Orange, Fig & Honey. Oh, my!

This is a great flavour for people that love a little more texture and crunch in their fruit rice pudding. I usually use dried figs for this recipe but you can substitute fresh if you have nice rice ones available. The dried ones are even sweeter than the fresh so, if reduces the amount of added sugars. Since the honey is one of the Stars of this flavour, I always go for the best that I can find. If you like, source out a great quality wildflower honey from one of your local Farmers' Markets. If you live in Ottawa, McCaigs's Wildflower Honey is one of my favorite go tos, but regular honey will work well too. It just won't have all of the complexity and interest of flavour that a good quality wildflower honey does. As far as the 'orange' element in this flavour, when I started out making my rice puddings, I always used fresh squeezed orange juice in my flavours. As time went on, I found that the intensity of flavour and sweetness, of the fresh juice, was very inconsistent. Also, I didn't like having to deal with all of the added liquid content. I switched to using a pure frozen unsweetened concentrated orange juice for my flavours (Minute Maid Original is my usual go to). The taste and sweetness are more consistent, I don't have a ton of extra liquid to manage, and I can keep a frozen supply in the freezer for whenever I needed it. It is also more cost effective than buying fresh oranges and you don't have to try to guess how juicy they are or how much orange juice they will render. You don't require any special equipment for this recipe.

What you will need:

A cutting board and knife for figs, 2 medium sized pots with lids, a wire whisk (if you have one), measuring cups & spoons or kitchen scales (if you have one), a heat proof/food safe container, rubber spatula, a strainer that fits in a bowl


1 + 13 oz coconut milk (14 oz in regular size can)

14 oz Calrose medium grain rice

9 oz of wildflower honey

7 oz of whole dried figs, chopped

4.5 oz pure frozen concentrated unsweetened orange juice

1/8 tsp ground cinnamon


  1. Rinse the Calrose rice in water and strain. Repeat 2 more times. Set aside to drain.

  2. Soak the chopped dry figs in 1/2 cup of warm water. Set aside.

  3. Remove 1 oz of coconut milk from the can. Set aside.

  4. In a medium sized pot place 13 oz (the remainder of the can) of coconut milk, fill the empty can with water and add that to the pot. Add the soaked figs & liquid. Bring the pot to a medium boil, covered.

  5. In the second medium sized pot place 32 oz of water and the 1 oz of reserved coconut milk. Bring to a boil. Add the rinsed and drained Calrose rice. Stir to ensure that the rice isn't stuck to the bottom. Turn the heat to it's lowest setting. Cover the pot. Set a timer for 20 minutes.

  6. Once the fig & coconut milk mixture has come to a boil, add the wild flower honey, the frozen concentrate orange juice and the ground cinnamon. Allow the pot to come back to a medium boil, covered.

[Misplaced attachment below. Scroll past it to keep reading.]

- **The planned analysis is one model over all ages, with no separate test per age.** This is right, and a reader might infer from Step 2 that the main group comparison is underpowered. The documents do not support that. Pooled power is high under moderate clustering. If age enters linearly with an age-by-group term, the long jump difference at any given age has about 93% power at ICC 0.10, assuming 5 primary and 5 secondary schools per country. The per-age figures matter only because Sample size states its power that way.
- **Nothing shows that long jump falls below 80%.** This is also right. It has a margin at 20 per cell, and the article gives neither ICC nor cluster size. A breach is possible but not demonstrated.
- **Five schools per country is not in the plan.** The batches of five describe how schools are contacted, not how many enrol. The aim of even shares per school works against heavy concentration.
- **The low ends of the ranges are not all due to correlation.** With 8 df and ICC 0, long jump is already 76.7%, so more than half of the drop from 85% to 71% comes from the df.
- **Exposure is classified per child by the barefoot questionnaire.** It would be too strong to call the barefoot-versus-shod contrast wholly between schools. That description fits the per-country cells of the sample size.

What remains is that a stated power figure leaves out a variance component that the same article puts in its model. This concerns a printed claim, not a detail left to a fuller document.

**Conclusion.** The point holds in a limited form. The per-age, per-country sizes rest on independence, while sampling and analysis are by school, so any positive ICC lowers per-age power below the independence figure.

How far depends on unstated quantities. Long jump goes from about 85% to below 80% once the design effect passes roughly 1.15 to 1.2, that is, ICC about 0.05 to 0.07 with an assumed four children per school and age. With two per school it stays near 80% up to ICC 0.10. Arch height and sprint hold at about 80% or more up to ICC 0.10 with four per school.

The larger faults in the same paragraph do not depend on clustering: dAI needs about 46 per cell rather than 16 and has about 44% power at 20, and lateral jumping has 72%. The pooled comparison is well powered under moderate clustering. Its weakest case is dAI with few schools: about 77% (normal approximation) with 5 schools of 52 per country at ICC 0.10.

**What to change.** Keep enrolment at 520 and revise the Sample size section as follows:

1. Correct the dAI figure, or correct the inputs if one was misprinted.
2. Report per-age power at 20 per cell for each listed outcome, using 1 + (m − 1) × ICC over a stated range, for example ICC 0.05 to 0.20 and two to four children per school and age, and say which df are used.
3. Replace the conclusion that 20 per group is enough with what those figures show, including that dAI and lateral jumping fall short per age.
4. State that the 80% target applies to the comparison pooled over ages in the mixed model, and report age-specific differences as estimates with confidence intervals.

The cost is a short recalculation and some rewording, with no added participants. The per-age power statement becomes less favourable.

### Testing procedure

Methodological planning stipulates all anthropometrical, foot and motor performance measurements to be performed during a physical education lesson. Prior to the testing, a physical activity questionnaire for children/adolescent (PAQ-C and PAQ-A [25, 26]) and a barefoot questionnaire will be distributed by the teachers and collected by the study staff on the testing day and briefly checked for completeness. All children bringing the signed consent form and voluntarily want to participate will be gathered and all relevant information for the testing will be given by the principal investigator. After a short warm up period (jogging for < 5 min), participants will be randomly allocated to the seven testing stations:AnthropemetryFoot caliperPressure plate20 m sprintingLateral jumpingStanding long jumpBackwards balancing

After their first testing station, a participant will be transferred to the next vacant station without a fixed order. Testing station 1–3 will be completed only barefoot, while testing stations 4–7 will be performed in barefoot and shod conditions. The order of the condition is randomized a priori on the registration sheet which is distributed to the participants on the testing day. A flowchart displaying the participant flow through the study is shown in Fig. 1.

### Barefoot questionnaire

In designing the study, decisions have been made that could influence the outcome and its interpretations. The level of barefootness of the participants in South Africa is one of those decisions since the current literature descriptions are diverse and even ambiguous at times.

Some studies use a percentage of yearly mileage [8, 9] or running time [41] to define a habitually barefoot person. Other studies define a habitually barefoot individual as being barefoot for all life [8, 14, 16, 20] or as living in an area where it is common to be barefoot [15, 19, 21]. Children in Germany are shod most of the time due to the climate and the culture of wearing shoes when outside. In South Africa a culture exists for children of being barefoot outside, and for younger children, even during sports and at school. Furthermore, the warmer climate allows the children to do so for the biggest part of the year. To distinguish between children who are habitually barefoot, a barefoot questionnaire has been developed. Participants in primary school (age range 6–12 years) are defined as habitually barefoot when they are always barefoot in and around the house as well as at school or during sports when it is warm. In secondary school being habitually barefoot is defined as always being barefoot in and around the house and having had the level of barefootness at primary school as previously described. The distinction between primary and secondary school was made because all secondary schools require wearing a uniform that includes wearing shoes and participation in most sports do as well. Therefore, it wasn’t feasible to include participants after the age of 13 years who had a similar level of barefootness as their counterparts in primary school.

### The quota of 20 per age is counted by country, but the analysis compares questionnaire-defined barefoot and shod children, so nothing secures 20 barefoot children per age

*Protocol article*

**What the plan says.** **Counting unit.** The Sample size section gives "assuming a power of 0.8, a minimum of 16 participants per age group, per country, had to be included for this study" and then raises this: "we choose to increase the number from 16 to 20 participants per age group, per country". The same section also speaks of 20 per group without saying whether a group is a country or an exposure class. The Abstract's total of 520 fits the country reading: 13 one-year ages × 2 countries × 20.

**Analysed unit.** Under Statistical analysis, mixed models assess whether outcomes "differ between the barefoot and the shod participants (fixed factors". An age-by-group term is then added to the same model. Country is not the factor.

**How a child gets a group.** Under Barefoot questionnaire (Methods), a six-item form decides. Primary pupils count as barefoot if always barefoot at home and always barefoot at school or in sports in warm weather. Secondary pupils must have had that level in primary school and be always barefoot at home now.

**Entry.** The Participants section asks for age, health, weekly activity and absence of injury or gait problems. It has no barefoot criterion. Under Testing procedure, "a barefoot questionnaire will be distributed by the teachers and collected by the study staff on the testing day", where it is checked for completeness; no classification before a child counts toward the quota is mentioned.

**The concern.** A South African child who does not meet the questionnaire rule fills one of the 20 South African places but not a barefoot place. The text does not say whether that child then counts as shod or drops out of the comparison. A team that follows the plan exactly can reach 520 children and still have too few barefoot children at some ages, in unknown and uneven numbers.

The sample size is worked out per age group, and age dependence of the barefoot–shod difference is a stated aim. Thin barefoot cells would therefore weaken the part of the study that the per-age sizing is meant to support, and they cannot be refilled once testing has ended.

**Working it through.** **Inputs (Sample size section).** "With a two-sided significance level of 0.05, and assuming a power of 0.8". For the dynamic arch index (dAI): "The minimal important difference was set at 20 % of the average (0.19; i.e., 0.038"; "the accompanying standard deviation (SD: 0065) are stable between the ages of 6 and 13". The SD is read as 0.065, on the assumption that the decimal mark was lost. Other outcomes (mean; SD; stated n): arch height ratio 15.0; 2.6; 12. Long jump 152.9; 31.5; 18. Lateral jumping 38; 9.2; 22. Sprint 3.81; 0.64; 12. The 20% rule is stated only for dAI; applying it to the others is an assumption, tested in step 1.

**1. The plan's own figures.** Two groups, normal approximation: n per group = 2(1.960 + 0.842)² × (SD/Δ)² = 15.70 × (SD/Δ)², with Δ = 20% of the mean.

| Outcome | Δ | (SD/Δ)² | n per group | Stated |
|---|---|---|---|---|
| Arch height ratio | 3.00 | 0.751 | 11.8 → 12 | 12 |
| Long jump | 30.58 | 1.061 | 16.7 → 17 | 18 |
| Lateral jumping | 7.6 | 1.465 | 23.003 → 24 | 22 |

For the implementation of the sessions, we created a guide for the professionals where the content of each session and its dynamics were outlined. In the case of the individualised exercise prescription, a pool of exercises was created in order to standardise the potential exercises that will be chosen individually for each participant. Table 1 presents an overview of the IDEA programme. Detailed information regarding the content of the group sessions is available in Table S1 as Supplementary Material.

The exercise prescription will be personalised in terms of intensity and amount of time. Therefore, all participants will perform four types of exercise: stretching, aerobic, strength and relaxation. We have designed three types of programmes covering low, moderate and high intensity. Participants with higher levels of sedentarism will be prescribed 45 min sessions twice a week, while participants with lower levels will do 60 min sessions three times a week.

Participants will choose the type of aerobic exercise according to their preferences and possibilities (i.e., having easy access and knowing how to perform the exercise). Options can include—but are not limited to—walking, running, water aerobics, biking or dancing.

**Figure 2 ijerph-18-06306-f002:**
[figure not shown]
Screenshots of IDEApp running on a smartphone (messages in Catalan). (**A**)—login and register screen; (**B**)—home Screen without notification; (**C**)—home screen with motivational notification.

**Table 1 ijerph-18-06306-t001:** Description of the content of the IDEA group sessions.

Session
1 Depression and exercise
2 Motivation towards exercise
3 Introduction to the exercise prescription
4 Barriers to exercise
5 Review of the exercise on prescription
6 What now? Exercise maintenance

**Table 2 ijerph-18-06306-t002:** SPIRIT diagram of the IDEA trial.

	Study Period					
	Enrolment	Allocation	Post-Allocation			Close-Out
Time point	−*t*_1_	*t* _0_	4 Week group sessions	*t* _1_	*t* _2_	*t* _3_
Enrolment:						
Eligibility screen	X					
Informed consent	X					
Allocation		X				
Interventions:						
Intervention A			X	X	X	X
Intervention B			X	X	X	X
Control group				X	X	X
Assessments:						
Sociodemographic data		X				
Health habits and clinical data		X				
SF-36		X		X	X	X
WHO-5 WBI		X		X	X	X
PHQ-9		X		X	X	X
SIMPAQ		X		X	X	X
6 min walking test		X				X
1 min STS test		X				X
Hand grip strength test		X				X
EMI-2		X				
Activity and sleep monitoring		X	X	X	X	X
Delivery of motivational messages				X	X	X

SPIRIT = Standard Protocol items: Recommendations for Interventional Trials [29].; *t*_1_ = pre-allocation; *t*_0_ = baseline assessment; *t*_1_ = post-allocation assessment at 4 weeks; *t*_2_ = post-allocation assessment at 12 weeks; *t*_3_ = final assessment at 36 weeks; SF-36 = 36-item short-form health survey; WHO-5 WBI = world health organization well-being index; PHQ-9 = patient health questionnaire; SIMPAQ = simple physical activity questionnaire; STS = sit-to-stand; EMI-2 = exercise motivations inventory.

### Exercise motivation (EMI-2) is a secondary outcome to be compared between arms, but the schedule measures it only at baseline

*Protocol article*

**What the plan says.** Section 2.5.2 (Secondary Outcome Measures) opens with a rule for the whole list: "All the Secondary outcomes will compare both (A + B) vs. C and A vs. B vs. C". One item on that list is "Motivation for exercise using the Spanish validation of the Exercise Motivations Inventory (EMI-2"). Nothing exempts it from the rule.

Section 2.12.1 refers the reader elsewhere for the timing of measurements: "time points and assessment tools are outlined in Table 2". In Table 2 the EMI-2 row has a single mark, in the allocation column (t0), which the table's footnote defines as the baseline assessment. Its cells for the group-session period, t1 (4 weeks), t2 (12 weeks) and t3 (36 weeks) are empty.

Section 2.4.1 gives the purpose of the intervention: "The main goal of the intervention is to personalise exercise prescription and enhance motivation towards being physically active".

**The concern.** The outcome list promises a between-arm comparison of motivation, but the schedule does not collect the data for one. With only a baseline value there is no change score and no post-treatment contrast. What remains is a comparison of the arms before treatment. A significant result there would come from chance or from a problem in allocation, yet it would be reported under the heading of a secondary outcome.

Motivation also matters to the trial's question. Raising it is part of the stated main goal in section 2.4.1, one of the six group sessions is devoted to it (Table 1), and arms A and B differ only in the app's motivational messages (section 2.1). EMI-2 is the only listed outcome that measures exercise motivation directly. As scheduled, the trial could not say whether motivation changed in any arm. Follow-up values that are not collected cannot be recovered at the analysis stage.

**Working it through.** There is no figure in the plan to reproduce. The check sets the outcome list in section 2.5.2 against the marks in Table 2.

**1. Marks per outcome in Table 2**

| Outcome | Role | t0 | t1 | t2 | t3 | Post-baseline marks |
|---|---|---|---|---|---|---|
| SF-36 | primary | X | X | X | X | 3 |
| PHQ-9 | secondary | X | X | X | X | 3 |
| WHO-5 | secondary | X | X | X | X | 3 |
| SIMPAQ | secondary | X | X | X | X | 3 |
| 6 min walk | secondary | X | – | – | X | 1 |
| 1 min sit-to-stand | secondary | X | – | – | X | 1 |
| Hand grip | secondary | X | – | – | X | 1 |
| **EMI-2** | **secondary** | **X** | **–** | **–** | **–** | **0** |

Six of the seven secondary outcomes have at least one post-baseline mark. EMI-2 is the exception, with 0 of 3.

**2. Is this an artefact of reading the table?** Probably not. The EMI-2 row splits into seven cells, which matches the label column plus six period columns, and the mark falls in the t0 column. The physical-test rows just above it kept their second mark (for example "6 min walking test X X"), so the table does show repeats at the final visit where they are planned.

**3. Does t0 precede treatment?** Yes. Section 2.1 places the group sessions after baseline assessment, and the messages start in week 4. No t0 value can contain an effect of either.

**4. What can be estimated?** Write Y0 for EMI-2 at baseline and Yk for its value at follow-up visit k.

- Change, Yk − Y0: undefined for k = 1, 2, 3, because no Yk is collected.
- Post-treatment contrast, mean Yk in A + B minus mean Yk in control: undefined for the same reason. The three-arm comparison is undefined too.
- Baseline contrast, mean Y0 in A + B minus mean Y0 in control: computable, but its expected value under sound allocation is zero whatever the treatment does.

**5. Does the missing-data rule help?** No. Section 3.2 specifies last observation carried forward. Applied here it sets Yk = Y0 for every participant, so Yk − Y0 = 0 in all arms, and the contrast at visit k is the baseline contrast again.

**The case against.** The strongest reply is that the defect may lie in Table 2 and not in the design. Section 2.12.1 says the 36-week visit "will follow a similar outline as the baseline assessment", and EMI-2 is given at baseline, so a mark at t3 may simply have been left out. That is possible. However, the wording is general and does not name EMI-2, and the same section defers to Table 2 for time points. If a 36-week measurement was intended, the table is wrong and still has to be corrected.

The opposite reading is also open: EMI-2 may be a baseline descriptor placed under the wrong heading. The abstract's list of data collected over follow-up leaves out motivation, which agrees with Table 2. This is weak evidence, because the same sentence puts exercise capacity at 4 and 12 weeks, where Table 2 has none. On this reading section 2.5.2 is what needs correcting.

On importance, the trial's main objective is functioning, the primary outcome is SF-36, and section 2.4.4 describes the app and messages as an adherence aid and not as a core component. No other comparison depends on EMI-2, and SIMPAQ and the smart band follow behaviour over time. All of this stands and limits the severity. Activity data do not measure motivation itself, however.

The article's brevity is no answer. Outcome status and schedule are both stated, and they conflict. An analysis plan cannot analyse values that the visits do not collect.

7. Once the rice has cooked for the 20 minutes. Turn off the heat. Keep it covered and allow the rice to continue to cook and absorb liquid for another 10 minutes.

  8. Once the fruit sauce has come to a boil, reduce the heat to a simmer. Keep covered.

  9. After the 10 minutes rest time, add the hot cooked rice to the fruit sauce. Incorporate well using a wire whisk until the rice clumps have all been broken down. Allow the Orange Fig & Honey fruit rice pudding to come back to a medium boil. Then turn off the heat. If, at this point, you find that the pudding is very thick in consistency, add HOT water, in 1/4 cup increments, until it has a more 'pudding like' consistency. Working with dried fruits you need to adjust for the consistency because they tend to absorb more liquid as they cool and rest in the fridge.

  10. Pour the hot rice pudding into a heat proof/food safe container and allow it to cool, covered, on the counter or a wire rack for 15 to 20 minutes.

  11. You can now enjoy a delicious bowl of hot rice pudding, maybe with a good French Vanilla ice cream on top, or you can refrigerate the fruit rice pudding. If you find that the pudding is still too thick, once it has cooled, you can still add COLD water to it, and incorporate well. It will keep in the fridge, covered for up to 2 weeks. Or, you can portion and package the rice pudding into freezer grade containers and freeze it, to enjoy at a later date. The pudding will keep in the freezer for a few months.

  12. Consult our How to Freeze & Thaw post for best results. Consult our Simply Fruit Rice Puddings Basic Ingredients post and our Basic Techniques post for tips and tricks on making your own fruit rice pudding. Enjoy!

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